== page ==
Show that you still care about the patient's welfare. Juries understand that complications occur. They are likely to view you more favorably if you demonstrate pride in your work and reputation and loyalty to your patients.

Be an educator. Use diagrams, not long words. Explain some simple ocular concepts and build a rapport with the jury.

Use appropriate staff members to testify on your behalf if they have knowledge relevant to your defense.

Enlist a Defense attorney and expert witness who will demonstrate that the Plaintiff's expert witness is not infallible but has experienced surgical complications.

If your lawyer and expert witness are not willing to fight it out with the opposition, then replace them. The goal is to win the trial, not to have an intellectual discussion about ophthalmic trivia and differences in opinion concerning current ophthalmic practice in the US.

Every lawsuit is different. I have attempted to highlight portions of the process based on my experience. If you encounter a lawsuit, get involved and stay involved with your defense, both with your insurer and your defense attorney. Do not assume that your insurer and attorney will handle everything. The strength and effectiveness of your defense, both prior to and during your trial, depend on lengthy preparation that will require a significant commitment of your time and your active participation. Your active involvement will also enable you to monitor the progress of your case as well as the strength of the Plaintiff's case based on what you learn during the discovery process. Additionally, you will be able to assess any settlement offers more effectively prior to trial.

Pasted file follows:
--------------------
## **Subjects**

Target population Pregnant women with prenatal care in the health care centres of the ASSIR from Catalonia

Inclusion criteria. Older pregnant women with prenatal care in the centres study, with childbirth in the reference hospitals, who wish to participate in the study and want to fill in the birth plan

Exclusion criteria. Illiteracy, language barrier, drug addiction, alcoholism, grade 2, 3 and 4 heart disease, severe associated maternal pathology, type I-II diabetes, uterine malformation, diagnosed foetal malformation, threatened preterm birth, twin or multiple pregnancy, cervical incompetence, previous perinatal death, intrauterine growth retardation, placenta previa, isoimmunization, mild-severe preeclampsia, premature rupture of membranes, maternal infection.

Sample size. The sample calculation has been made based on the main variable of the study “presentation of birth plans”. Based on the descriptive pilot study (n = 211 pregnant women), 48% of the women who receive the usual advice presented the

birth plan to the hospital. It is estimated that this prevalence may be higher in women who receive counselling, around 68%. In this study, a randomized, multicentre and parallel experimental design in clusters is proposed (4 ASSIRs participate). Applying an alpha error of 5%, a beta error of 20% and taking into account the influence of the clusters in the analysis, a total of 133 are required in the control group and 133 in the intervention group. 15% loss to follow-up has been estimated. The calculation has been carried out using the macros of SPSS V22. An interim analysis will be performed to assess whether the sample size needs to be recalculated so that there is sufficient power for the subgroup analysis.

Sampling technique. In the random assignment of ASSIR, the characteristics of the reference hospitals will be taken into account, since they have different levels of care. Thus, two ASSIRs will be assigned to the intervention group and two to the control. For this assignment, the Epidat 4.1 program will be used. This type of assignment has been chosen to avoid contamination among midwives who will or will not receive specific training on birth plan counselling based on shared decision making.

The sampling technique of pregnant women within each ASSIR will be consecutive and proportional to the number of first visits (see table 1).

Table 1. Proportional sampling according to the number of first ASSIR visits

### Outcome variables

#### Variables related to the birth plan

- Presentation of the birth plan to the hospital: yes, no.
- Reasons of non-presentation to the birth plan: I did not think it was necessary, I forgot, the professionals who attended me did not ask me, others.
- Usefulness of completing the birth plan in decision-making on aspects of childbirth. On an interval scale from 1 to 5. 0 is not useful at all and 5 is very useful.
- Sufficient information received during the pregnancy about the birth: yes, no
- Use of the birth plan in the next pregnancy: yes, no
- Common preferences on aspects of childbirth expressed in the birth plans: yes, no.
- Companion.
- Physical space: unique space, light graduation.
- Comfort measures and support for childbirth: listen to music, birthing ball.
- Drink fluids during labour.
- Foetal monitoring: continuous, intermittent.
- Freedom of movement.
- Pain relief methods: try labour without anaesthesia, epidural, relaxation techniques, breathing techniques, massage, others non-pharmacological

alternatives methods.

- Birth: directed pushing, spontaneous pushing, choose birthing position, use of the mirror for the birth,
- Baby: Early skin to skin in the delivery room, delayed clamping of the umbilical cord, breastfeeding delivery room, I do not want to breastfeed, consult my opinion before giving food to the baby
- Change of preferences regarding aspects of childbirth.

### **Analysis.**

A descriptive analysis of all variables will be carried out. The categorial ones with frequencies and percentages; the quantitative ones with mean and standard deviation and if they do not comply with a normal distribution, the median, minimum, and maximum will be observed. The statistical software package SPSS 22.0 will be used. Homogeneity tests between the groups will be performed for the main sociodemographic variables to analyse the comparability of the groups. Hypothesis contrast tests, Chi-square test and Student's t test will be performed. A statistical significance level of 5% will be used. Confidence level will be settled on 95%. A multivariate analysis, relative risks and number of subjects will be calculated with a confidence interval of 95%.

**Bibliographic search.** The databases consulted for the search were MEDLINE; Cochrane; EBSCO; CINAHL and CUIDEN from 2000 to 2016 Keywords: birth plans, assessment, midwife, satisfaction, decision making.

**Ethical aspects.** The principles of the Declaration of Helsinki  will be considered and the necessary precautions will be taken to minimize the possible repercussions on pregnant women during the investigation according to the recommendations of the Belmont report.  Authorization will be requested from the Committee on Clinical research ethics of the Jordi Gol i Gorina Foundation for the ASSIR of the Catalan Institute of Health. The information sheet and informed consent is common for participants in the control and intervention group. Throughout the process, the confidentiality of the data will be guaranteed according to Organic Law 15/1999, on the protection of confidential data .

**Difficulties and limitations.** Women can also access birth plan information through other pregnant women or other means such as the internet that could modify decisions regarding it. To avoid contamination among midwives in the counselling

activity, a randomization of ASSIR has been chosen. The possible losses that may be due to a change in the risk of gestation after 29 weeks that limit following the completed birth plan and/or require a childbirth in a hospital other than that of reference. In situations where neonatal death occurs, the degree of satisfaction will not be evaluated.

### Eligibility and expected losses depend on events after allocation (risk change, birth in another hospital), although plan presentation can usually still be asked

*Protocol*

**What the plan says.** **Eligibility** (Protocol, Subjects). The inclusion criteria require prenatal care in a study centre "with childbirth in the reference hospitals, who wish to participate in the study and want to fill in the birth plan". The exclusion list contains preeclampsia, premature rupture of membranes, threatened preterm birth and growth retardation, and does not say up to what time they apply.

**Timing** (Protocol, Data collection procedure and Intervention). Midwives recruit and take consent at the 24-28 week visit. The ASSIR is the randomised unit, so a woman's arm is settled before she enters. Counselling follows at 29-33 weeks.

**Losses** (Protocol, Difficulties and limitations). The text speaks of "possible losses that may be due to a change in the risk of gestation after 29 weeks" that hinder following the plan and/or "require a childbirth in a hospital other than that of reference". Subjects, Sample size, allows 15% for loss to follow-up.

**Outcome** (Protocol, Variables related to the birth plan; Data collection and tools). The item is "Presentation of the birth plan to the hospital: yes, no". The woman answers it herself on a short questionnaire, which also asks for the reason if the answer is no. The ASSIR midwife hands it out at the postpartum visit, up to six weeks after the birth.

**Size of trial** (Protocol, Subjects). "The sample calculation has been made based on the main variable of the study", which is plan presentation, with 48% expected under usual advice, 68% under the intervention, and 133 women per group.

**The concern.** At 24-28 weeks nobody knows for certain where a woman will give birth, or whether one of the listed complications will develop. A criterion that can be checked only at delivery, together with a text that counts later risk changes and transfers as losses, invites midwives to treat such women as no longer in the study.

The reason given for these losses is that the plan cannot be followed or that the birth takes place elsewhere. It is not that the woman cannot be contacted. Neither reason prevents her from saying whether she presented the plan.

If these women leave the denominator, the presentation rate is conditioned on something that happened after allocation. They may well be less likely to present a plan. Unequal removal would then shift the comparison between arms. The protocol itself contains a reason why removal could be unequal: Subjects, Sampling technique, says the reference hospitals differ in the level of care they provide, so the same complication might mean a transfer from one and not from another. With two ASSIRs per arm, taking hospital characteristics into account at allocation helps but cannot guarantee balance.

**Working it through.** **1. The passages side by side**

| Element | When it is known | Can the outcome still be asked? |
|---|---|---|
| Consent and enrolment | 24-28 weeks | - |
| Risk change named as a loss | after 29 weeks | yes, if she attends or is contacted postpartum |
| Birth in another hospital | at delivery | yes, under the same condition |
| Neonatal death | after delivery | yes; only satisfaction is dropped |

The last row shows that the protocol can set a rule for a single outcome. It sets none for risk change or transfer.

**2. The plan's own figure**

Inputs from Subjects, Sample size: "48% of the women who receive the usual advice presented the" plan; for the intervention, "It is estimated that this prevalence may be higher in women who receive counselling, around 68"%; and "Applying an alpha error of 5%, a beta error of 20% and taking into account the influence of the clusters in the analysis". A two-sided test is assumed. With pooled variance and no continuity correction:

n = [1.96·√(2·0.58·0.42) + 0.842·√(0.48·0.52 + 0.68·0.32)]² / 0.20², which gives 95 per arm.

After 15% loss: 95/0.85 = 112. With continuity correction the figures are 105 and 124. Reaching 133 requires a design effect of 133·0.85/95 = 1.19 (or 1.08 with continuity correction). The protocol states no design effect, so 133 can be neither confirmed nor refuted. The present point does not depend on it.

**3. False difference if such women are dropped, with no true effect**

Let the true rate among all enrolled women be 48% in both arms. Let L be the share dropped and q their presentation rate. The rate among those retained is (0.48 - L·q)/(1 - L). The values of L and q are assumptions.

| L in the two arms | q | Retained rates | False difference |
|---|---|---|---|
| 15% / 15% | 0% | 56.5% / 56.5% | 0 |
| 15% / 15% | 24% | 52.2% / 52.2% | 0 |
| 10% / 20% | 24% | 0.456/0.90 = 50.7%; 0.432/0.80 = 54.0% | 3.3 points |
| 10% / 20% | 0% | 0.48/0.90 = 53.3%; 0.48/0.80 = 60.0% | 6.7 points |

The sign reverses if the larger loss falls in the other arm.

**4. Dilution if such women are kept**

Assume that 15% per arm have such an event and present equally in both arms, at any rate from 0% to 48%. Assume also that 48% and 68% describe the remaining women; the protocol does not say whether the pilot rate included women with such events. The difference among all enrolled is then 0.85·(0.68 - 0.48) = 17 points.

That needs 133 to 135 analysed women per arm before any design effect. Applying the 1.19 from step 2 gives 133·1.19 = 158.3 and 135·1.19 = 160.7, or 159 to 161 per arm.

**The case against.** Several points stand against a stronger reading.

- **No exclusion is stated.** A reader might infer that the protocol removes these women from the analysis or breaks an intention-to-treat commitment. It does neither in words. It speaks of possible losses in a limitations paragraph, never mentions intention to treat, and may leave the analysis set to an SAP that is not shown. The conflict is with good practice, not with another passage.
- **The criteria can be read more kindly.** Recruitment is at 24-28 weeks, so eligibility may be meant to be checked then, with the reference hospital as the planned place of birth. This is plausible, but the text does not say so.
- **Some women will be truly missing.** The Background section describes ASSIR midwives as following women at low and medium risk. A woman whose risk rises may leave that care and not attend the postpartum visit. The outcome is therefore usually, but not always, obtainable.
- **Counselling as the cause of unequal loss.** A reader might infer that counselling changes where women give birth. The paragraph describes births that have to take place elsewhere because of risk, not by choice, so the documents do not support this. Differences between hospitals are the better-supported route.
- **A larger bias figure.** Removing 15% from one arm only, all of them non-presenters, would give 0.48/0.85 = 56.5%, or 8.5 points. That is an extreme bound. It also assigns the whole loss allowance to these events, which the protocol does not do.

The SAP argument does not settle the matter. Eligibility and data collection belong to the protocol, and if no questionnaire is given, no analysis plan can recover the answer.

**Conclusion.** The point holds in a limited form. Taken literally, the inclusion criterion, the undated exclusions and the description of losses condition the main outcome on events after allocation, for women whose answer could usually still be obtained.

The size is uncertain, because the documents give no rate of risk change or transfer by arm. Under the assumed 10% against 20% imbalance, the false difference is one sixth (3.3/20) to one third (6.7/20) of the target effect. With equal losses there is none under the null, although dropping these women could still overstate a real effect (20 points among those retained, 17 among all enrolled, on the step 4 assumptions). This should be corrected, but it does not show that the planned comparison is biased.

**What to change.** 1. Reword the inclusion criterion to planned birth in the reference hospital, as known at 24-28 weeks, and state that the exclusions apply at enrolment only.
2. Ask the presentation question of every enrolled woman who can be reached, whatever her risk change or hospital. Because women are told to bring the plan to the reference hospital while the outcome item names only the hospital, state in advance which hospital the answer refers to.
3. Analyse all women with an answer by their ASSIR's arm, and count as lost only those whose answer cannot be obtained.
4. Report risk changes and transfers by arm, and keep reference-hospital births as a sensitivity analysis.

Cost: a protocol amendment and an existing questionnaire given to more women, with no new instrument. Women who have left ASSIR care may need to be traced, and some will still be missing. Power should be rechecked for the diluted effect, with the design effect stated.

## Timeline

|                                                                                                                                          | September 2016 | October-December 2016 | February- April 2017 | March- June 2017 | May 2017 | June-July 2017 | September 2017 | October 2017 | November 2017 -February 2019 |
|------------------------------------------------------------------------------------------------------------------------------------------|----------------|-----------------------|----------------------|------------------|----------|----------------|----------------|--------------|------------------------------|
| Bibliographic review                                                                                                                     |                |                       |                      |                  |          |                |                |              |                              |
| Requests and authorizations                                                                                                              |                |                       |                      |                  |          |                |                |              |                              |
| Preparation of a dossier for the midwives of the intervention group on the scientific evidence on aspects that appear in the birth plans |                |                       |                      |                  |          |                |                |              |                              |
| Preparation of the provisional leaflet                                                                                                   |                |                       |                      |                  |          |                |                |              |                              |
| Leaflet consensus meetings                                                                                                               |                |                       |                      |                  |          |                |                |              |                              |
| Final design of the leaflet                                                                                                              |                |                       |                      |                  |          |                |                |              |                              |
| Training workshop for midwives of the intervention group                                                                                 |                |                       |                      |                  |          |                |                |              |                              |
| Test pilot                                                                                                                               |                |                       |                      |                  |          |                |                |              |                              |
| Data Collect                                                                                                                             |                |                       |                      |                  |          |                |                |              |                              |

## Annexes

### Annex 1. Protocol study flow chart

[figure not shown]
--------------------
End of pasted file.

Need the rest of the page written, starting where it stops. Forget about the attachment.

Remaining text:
Lee T. Nordan, MD, is a technology consultant for Vision Membrane Technologies, Inc., in San Diego. Dr. Nordan may be reached at (858) 487-9600; laserltn@aol.com.

The information contained in this article is intended for informational purposes only. It is not intended as legal advice or to serve as a substitute for a consultation with an experienced attorney or risk management professional. The laws of the reader's particular state and particular situation may affect the information contained herein. Readers should consult a risk management professional and/or an attorney regarding their specific needs.

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Mar 2008